Friday, November 13, 2015

So It Will Be

By Colleen O’Sullivan
All men were by nature foolish who were in ignorance of God, and who from the good things seen did not succeed in knowing him who is, and from studying the works did not discern the artisan…  For from the greatness and the beauty of created things their original author, by analogy, is seen.  (Wisdom 1:1,5)

The heavens declare the glory of God, and the firmament proclaims his handiwork.  Day pours out the word to day, and night to night imparts knowledge.  (Psalm 19:2-3)

Jesus said to his disciples:  “As it was in the days of Noah, so it will be in the days of the Son of Man; they were eating and drinking, marrying and giving in marriage up to the day that Noah entered the ark, and the flood came and destroyed them all…  So it will be on the day the Son of Man is revealed.”    (Luke 1716-17, 30)

For the beauty of the earth;
For the beauty of the skies;
For the love which from our birth over and around us lies:
Lord of all, to thee we raise this our joyful hymn of praise.

The more things change, the more they stay the same.  Our Scripture readings for today were written millennia ago, but in many ways, they could have been written only yesterday.  The author of the Book of Wisdom writes about the wonders of creation – fire, wind, stars, water, etc.  People in his day certainly noted the beauty of the world around them, but they didn’t go far enough in their consideration of how it all came to be.  They deified the elements themselves and somehow missed seeing the God who is behind all of it.

We don’t make gods out of the elements nowadays; we are so busy we don’t even notice the world around us half the time.  Our eyes are glued on Facebook, Twitter, video games and whatever else we find on our iPhones and other high-tech gadgets. One of the nicest things about the 30-day retreat I went on last year was the opportunity to put all that aside and to literally smell the flowers and the sea instead.  One morning during that time, my retreat director and I sat on a bench in a garden and talked about the beauties of creation.  She was into the macro-aspects of God’s handiwork, the size of the universe, the number of solar systems, etc.  I, on the other hand, see the beauty of God’s work on a much smaller scale.  I am fascinated by the intricacies of any one cell in our bodies and how it knows what type of cell to become, how to work with like cells and how, as a group, they, in turn, work with other kinds of cells to make us function as human beings.  But, whether we’re into the big picture or the tiny details, how could anyone really think all this came into being without a Creator behind it?  The trick is not to take it all for granted but to take the time to “smell the roses” and give our world some thought.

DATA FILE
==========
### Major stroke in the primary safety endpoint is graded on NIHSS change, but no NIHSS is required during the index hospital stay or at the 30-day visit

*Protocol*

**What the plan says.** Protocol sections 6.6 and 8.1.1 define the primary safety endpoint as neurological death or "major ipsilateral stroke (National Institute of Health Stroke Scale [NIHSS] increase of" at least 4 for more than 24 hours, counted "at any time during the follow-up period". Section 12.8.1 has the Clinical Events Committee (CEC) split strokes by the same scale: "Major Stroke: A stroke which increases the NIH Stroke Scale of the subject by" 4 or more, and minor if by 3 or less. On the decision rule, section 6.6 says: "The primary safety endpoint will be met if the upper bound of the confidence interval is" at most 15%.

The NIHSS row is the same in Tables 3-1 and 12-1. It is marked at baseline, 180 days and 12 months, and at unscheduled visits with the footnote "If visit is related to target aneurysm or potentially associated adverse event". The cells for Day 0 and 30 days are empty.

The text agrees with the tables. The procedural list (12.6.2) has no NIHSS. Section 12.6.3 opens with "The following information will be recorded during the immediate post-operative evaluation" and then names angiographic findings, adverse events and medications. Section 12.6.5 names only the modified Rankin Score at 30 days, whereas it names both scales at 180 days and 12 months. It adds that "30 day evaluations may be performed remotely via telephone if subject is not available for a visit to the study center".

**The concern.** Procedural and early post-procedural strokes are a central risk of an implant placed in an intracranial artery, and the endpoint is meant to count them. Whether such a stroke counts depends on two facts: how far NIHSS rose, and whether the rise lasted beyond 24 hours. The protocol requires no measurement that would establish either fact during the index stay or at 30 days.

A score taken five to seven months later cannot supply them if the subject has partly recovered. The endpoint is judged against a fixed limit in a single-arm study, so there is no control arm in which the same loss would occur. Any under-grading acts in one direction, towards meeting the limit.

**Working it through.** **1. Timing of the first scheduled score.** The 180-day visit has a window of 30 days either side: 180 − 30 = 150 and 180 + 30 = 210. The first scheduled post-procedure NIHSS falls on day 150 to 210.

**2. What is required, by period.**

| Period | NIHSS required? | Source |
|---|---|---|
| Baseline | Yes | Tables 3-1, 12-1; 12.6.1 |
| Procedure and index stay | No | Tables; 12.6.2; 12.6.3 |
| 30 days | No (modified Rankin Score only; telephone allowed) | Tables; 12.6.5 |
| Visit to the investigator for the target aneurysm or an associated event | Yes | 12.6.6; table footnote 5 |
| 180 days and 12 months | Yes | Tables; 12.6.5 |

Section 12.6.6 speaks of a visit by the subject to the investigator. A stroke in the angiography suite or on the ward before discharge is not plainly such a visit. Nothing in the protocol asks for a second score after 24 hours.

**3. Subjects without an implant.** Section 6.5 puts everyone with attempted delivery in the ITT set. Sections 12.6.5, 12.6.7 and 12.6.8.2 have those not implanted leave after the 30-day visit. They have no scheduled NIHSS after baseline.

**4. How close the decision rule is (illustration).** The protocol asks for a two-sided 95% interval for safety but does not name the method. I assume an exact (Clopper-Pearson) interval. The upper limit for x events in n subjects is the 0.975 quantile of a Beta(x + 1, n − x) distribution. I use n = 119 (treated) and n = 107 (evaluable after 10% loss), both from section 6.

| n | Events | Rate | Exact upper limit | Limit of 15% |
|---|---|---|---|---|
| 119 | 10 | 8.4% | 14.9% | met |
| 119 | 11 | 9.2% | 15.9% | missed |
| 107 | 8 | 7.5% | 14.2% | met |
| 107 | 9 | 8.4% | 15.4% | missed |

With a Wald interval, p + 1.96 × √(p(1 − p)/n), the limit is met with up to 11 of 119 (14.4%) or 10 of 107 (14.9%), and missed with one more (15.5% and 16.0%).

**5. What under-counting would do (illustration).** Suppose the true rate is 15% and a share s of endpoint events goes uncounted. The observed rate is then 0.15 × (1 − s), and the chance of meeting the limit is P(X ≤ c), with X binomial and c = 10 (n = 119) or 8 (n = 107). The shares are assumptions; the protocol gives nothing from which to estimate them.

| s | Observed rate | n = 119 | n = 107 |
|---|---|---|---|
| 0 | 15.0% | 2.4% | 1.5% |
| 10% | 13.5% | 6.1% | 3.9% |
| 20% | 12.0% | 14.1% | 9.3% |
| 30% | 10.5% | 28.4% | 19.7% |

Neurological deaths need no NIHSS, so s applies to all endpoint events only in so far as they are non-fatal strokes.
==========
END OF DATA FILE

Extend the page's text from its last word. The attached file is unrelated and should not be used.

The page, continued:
In today’s Gospel reading, Jesus is talking to his disciples about the day he returns to the earth.  He says there will be many people who are unprepared for his coming.  He’s right.  Not much has changed in the centuries between then and now.  We still tend to live as though we’ve got an eternity of days stretching out ahead of us in this world.  The disciples didn’t want to hear Jesus talk about his impending suffering and death.  We don’t like to think about our own deaths.  Jesus’ return seems so far off, it’s not even on our radar screens.  The Scriptures are full of references to the transient nature of life on earth, but we have invented a plethora of ways to ignore them.  More than any parable Jesus ever told about not knowing the time or the place, September 11th brought home to me the necessity of trying to live each day as if it might be our last, because the truth is, it might be. One of these days, it will be.

The message I take from these two Scriptures readings paired together is to wake up.  Wake up and appreciate the world in which God has placed us.  Too many of us are missing the beauty of the earth, the beauty of the skies, and the amazing power and love of the God who fashioned all of it. 

Wake up.  Live today as if it were your last day.  No one has an eternity of tomorrows in this life.  If there’s someone you’re at odds with, go and resolve the situation.  Forgive them.  If there’s something you need to do before you die, don’t put it on a bucket list.  Do it.  If there’s anything you need from someone, go and ask them for it.  Don’t procrastinate.

When you have time, download or purchase a copy of Pope Francis’ encyclical Laudato Sí on the environment.  Once we have taken the time to notice the created world, we will want to take care of what God has entrusted to us.  The encyclical is beautifully written and very readable.  

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